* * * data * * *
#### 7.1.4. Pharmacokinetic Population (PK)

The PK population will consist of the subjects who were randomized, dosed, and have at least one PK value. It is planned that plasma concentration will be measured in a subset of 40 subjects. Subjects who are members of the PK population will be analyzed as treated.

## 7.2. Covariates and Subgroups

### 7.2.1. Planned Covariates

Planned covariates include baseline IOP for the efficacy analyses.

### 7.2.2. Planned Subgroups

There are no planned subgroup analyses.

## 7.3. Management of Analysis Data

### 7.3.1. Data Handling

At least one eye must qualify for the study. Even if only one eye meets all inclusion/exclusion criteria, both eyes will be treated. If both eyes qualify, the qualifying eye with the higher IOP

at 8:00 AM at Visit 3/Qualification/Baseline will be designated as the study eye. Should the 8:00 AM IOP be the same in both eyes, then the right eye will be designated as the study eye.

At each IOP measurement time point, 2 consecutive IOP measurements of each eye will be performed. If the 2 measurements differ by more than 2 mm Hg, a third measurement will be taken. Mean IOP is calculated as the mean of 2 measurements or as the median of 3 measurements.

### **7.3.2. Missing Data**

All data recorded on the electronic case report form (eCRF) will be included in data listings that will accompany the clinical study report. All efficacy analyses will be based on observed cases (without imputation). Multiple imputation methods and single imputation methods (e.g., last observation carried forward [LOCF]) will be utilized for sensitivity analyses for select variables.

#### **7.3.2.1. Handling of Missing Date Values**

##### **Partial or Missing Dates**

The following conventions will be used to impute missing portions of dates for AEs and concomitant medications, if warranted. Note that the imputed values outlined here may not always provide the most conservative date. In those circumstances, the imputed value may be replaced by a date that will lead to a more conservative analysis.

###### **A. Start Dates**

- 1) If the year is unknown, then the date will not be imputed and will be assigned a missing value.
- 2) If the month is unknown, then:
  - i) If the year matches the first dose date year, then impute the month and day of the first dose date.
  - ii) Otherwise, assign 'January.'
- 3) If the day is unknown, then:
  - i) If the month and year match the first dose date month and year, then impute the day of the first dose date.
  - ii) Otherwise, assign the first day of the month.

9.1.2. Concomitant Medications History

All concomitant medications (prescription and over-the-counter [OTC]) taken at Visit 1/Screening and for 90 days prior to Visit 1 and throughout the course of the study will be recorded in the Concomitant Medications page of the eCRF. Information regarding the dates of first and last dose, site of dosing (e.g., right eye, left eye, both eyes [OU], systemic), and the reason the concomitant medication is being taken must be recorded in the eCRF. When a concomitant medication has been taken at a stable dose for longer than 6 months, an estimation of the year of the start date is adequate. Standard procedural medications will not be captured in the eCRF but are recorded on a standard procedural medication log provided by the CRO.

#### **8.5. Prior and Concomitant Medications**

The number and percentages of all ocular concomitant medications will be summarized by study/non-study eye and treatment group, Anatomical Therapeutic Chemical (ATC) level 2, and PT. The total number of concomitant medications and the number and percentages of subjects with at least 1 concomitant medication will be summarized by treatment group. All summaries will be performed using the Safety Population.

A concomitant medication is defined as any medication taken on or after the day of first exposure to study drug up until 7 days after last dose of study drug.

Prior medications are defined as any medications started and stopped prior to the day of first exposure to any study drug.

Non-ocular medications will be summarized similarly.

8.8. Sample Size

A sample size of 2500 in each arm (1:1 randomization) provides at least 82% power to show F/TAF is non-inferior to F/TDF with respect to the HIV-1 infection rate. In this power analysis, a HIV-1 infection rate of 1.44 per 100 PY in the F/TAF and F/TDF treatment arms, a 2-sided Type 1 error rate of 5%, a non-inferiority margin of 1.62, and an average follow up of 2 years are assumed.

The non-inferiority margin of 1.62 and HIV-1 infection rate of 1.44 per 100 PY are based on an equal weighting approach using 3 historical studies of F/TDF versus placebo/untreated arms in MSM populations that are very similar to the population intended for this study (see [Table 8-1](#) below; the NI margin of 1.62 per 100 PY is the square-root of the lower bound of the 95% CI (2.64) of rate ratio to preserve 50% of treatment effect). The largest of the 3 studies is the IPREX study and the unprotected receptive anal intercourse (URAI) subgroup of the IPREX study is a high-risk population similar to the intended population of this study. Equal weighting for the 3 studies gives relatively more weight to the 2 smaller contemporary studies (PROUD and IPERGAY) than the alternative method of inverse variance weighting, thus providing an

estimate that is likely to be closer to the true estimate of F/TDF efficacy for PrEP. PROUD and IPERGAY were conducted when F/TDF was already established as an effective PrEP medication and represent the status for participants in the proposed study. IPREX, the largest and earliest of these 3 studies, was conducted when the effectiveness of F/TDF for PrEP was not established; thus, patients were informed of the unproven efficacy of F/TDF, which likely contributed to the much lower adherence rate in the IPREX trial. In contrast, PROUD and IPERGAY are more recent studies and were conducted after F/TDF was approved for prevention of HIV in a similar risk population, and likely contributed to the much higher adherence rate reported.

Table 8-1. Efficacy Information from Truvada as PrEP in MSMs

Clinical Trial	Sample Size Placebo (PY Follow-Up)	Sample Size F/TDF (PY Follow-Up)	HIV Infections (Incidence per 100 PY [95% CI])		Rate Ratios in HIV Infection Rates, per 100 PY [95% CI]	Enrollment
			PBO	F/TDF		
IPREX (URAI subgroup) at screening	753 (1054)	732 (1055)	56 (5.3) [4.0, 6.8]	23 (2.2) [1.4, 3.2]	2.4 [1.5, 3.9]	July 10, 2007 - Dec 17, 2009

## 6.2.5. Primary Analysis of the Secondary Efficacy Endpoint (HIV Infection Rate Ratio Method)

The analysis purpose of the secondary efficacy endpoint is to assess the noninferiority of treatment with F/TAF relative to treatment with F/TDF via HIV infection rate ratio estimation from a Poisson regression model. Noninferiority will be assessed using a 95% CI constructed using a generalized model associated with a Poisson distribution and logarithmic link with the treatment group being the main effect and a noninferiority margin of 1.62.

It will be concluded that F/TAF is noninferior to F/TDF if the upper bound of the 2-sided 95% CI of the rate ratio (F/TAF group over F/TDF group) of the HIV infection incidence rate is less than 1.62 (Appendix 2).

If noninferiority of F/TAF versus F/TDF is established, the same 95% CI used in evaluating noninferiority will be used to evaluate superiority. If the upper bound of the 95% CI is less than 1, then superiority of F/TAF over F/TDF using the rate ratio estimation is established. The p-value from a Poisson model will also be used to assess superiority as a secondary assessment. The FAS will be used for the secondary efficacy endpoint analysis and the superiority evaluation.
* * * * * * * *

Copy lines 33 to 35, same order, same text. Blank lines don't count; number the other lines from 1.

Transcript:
8.8. Sample Size

A sample size of 2500 in each arm (1:1 randomization) provides at least 82% power to show F/TAF is non-inferior to F/TDF with respect to the HIV-1 infection rate. In this power analysis, a HIV-1 infection rate of 1.44 per 100 PY in the F/TAF and F/TDF treatment arms, a 2-sided Type 1 error rate of 5%, a non-inferiority margin of 1.62, and an average follow up of 2 years are assumed.

The non-inferiority margin of 1.62 and HIV-1 infection rate of 1.44 per 100 PY are based on an equal weighting approach using 3 historical studies of F/TDF versus placebo/untreated arms in MSM populations that are very similar to the population intended for this study (see [Table 8-1](#) below; the NI margin of 1.62 per 100 PY is the square-root of the lower bound of the 95% CI (2.64) of rate ratio to preserve 50% of treatment effect). The largest of the 3 studies is the IPREX study and the unprotected receptive anal intercourse (URAI) subgroup of the IPREX study is a high-risk population similar to the intended population of this study. Equal weighting for the 3 studies gives relatively more weight to the 2 smaller contemporary studies (PROUD and IPERGAY) than the alternative method of inverse variance weighting, thus providing an